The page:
Fullan (2007), who is renowned for his work in educational change theory, reminds us that "educational change depends on what teachers do and think -- it's as simple and complex as that" (p. 107). In order for technology to be successfully integrated into classroom lessons, teachers must be comfortable and fluent with the technology -- and they must be willing to "allow it to change their present teaching paradigm" (Bitner & Bitner, 2002). Volumes have been written about implementing educational change and professional development of teachers in the use of technology. That said, teachers in ordinary schools in modestly funding school districts are liable to lack good models for the effective integration of technology into classroom lessons. The models that appear to be the most readily adaptable to typical classrooms -- those without extensive investments in integral technology -- are being created, tested, implemented, and disseminated by teachers. For instance, a professor of advanced mathematics at an institution of higher education has developed QuickTime videos for teaching multivariable calculus (Levine, 2002). His pedagogical format consisted of lecture presentation of the mathematical concepts interspersed with the appropriate video. Levine (2002) asserts that he has "found that this sort of back-and-forth instruction between the lecture and demonstration is an effective method of presentation" (p. 1).
A different tack on the use of video in classrooms is taking shape with the assistance and support of Vidyo, Inc. Vidyo for Education is working with schools in the United States to provide video conferencing (Raman, 2011). Real world interactions through the use of video conferencing are brought to libraries and classrooms, creating virtual classrooms and virtual field trips that have been too costly for most public school budgets (Raman, 2011). These video conference programs are designed to supplement K-12 curriculum (Raman, 2011). For instance, students at the San Carlos Charter Learning Center (SCCLC), one of the oldest U.S. charter schools, experienced a virtual science class presented by the Denver Museum of Nature & Science on the heart and circulatory system (Raman, 2011). The video conference that showed the dissection of a sheep's heart was presented on a desktop and students accessed corollary lessons on iPads (Raman, 2011). The Vidyo platform enables interactive video learning with virtually any computer or mobile digital device from anywhere in the world with an Internet connection or even with a lower-bandwidth public network in remote areas (Raman, 2011). With Vidyo video, teachers can establish white-board functionality, and share documents, video clips, and other types of media in their virtual classes (Raman, 2011).
Although models for the use of video are emerging, there is a dearth of formal assessment of the impact on student achievement. The use of action research to explore the impact of integrating video technology in the classroom holds promise, particularly since it naturally embed the perceptions of the participants in the research in the structure and implementation of the study (Lewin, 1943; 1997).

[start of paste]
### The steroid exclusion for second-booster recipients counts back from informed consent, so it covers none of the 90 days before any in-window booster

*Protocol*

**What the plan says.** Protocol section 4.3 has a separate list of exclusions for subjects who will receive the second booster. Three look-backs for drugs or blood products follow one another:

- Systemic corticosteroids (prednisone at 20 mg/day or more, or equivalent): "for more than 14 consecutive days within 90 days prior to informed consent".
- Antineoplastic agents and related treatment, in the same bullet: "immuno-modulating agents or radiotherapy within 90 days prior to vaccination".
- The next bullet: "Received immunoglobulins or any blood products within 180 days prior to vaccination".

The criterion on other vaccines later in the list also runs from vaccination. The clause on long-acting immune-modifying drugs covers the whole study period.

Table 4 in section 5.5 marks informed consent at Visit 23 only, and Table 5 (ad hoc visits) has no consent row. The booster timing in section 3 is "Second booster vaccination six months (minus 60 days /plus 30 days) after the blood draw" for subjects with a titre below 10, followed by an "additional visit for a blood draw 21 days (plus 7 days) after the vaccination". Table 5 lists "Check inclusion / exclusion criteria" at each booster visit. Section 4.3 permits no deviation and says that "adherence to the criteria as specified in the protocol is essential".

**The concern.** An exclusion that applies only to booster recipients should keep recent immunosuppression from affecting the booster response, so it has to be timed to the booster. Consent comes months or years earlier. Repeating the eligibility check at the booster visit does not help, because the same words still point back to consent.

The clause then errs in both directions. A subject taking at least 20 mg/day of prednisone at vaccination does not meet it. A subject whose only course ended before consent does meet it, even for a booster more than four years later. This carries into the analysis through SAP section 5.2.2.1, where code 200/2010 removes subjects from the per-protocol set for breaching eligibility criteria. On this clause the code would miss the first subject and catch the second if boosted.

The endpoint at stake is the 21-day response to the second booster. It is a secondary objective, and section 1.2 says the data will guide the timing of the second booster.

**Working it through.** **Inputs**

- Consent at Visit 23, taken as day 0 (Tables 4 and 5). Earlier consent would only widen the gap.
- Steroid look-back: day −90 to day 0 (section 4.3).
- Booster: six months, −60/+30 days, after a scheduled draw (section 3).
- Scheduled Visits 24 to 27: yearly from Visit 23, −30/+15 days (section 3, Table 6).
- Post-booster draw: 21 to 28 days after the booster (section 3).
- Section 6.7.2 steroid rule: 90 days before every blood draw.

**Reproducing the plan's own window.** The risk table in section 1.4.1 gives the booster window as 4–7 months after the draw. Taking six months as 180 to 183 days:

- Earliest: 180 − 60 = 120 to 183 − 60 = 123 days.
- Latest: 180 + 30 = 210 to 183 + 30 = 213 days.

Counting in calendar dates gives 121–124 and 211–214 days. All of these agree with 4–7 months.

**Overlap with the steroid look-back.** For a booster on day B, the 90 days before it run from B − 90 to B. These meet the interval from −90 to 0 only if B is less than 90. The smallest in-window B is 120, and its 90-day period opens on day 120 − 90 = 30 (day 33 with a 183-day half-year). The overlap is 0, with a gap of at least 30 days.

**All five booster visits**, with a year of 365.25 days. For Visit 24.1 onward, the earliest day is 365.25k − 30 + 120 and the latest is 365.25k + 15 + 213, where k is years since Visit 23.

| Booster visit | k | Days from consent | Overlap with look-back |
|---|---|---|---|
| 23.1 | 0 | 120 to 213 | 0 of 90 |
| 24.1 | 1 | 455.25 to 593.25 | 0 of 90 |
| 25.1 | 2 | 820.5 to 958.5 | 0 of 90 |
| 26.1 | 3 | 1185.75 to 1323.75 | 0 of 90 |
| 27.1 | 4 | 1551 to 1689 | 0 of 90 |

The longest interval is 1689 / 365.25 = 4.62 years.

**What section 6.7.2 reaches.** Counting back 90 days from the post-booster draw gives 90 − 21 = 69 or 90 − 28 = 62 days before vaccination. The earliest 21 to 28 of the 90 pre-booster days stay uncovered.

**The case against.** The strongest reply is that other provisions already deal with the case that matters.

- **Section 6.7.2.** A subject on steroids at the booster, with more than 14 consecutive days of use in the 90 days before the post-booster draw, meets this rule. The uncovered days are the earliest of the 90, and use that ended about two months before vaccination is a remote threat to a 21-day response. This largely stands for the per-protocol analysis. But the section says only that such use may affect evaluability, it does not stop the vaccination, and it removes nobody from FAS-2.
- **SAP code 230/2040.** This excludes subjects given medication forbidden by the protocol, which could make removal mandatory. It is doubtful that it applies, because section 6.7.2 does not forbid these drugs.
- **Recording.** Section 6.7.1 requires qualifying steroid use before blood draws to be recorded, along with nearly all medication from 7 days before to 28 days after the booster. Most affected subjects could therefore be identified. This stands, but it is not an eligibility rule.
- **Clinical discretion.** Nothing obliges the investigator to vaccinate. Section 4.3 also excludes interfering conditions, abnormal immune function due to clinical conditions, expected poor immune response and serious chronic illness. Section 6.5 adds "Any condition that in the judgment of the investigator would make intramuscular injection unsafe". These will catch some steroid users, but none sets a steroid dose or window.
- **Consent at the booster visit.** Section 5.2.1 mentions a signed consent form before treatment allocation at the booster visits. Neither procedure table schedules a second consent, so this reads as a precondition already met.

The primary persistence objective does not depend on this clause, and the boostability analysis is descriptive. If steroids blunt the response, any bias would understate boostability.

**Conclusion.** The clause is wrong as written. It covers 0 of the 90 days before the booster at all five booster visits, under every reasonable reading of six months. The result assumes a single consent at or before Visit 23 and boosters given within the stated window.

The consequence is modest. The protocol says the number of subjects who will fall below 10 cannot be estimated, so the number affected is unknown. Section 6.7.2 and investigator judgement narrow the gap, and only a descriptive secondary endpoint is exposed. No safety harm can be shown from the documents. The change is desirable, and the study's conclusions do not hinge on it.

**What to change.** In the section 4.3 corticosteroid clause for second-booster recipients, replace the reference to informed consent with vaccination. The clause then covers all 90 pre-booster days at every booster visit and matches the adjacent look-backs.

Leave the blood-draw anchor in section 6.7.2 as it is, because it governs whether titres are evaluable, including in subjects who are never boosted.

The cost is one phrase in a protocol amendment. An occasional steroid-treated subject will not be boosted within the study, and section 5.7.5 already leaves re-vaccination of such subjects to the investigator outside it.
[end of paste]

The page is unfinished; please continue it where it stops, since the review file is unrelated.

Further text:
Purpose of the study. The purpose of the action research study will be to determine if the use of audio/visual technology in an educational setting has a positive impact on student achievement, if integrating technology in classroom lessons impacts students differently based on gender, and if students perceive a relationship between the use of video technology in the classroom and their achievement.
1. Does integrating technology into the classroom, especially video, have a positive impact on students' achievement?
2. Does the use of audio/visual technology in classroom lessons have an impact on achievement along gender lines?
3. Do the students perceive that the use of video technology as a positive impact on their academic achievement?
Research hypotheses. In quantitative research, the goal is to reject the null hypothesis which asserts no experimental effect is evident. Rejecting the null hypothesis indicates evidence of an effect at an acceptable level of significance according to the hypothesis testing measures taken by the researcher. The overarching alternative hypothesis (Ha) in this proposed study is that the integration of technology, particularly video technology, into classroom lessons impacts student achievement. The null hypothesis (Ho) is that there is no impact on student achievement as a result of integrating technology into classroom lessons. Additionally, the alternative hypothesis (Ha) regarding gender differences is that a gender difference is evident due to the influence of the integration of technology into classroom lessons. The null hypothesis (Ho) is that no gender-based differences are evident from integrating technology into the classroom. Moreover, the null hypothesis (Ho) regarding student perceptions is that students do not perceive a positive impact on their academic achievement as a result of the integration of technology in their classrooms.
Participants. The sample in this research would be students from two middle-grade science classes in the same middle school. The sample frame is a non-probability convenience sample based on the assignment of students to…